These centers are different from the typical homeless shelter model because they allow tenants to stay with family/friends, keep their pets, and don’t require lining up every night in hopes of securing a bed. What started out as a $1.4 million contract grew to $2.6 million as we took on new scope. This was not a design-build project, but our project managers helped city planners finish the design and troubleshoot issues. We built the deck, installed metal doors, laid concrete, used a new anti-graffiti coating, and lots of carpentry.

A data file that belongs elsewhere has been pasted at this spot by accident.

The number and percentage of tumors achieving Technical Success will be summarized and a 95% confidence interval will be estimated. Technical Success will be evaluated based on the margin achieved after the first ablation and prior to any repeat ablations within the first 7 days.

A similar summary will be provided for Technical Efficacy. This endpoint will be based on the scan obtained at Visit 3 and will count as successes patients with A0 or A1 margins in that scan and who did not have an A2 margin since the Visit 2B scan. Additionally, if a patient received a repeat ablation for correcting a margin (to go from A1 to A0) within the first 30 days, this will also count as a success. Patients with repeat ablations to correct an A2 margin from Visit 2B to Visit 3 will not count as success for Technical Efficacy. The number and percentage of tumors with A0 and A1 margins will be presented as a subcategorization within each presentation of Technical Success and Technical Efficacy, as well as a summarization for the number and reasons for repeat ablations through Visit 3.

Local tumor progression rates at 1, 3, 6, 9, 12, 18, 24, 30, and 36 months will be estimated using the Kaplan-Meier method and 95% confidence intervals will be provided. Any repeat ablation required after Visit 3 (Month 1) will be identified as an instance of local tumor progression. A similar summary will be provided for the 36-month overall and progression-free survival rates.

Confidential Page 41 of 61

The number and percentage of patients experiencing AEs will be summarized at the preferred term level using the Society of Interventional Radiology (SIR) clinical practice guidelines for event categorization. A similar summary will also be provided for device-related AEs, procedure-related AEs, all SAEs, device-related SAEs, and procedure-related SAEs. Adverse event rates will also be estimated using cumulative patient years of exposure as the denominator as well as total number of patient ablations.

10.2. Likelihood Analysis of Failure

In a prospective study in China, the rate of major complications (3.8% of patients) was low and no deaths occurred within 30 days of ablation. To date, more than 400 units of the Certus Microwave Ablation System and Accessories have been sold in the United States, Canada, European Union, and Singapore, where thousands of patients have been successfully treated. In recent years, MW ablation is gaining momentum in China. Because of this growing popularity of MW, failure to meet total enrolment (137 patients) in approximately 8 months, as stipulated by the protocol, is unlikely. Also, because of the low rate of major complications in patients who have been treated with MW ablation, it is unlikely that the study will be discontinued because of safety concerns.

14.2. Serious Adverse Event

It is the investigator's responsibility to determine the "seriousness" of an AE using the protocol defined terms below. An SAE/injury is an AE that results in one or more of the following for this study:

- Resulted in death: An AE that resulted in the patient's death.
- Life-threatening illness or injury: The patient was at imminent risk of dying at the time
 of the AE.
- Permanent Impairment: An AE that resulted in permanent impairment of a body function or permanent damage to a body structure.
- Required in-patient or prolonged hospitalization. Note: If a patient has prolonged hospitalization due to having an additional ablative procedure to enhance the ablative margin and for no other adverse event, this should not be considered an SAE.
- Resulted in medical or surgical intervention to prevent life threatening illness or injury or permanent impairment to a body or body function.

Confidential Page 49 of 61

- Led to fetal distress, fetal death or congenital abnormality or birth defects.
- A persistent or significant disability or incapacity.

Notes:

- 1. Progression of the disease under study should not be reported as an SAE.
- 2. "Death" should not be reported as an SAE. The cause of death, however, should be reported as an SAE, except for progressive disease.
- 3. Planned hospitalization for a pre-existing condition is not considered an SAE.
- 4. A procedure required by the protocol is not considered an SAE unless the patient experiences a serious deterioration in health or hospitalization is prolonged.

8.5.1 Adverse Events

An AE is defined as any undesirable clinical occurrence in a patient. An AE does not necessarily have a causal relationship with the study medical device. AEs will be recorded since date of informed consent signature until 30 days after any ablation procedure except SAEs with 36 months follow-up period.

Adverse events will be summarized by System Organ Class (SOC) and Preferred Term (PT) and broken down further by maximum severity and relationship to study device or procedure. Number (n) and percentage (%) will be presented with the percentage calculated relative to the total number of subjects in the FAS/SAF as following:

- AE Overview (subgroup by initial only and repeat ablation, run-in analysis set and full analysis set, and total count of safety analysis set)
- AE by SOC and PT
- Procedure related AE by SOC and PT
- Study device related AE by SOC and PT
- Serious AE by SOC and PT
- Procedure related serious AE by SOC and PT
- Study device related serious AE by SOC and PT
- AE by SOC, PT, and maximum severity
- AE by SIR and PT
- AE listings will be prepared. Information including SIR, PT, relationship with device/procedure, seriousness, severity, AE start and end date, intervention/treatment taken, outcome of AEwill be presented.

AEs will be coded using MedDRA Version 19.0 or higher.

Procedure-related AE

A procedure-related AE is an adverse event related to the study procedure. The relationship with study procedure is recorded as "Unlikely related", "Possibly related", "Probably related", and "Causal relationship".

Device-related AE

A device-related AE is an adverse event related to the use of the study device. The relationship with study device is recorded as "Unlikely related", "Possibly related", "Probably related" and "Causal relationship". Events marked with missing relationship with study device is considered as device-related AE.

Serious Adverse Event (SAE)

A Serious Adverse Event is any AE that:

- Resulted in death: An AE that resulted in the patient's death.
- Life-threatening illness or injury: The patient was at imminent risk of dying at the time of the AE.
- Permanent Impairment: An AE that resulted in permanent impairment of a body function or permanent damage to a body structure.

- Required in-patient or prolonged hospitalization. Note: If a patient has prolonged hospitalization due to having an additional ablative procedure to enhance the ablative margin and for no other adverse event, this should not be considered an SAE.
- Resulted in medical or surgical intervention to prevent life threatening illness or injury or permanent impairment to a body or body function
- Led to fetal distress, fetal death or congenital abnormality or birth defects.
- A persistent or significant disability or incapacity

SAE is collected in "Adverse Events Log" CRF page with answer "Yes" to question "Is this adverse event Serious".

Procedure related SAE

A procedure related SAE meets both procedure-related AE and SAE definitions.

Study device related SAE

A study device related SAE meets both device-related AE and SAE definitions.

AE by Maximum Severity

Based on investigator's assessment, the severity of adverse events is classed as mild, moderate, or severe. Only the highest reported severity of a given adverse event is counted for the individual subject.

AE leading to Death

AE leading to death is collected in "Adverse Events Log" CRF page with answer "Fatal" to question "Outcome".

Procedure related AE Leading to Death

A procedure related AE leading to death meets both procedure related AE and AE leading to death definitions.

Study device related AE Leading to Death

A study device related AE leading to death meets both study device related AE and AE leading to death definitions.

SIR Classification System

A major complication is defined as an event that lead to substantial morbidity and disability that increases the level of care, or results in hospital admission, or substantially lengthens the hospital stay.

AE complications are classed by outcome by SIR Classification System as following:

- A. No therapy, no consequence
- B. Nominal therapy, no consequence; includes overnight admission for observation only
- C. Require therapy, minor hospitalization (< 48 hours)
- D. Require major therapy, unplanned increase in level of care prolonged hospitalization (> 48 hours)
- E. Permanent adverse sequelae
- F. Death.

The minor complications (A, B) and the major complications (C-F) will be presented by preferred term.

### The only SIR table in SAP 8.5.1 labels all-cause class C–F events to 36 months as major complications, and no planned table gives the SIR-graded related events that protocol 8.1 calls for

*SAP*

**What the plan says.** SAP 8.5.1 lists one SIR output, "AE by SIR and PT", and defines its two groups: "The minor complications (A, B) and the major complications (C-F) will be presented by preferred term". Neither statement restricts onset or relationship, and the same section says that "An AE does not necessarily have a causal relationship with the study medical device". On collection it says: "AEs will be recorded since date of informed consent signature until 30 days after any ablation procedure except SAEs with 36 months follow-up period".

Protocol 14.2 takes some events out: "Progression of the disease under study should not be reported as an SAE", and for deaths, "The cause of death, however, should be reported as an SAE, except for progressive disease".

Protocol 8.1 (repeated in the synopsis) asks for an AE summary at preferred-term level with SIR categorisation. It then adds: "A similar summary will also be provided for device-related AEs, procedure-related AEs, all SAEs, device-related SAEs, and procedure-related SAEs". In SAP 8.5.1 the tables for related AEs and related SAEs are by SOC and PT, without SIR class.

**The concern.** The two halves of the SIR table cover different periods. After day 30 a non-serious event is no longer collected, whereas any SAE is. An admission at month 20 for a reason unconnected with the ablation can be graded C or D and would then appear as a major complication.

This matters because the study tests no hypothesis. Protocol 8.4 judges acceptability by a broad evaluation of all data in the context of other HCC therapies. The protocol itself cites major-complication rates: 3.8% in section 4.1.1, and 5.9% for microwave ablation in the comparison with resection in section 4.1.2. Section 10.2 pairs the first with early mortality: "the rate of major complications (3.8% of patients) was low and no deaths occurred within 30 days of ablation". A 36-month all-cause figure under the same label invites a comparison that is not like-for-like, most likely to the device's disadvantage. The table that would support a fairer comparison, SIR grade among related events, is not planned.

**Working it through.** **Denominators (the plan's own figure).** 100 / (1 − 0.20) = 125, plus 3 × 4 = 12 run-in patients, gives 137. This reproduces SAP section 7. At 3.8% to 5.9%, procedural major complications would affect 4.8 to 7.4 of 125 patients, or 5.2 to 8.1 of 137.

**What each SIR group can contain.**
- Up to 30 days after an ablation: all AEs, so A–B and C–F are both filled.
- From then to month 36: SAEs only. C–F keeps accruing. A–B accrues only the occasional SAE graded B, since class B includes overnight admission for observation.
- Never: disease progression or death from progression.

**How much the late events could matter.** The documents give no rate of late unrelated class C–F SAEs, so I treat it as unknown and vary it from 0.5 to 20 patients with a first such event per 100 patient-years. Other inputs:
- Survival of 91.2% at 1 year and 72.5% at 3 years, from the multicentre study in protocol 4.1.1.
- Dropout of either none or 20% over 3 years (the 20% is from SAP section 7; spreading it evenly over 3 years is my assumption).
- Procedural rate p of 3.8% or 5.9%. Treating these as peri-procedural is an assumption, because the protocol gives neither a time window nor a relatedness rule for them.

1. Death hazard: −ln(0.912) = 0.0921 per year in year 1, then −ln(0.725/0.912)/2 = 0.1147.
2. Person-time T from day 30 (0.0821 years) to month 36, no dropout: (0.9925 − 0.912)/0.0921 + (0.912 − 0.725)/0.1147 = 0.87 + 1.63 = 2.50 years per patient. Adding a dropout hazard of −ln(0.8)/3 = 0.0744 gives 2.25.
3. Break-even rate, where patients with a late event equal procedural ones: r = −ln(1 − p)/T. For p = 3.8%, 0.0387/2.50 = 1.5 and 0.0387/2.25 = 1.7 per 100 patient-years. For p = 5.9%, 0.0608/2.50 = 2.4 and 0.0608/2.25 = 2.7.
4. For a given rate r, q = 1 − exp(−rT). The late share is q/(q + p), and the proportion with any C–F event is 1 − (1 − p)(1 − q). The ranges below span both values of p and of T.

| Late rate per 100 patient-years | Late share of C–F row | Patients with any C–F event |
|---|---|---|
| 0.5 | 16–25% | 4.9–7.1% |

Aside from our scope, we helped the City when they were in a jam with other shelters. We built a 15 foot trellis for another shelter, plumbed gas lines into one of their buildings, and built a storage area for all 5-6 navigation centers. This 84-bed center is part of a 1,000 bed rollout by 2020.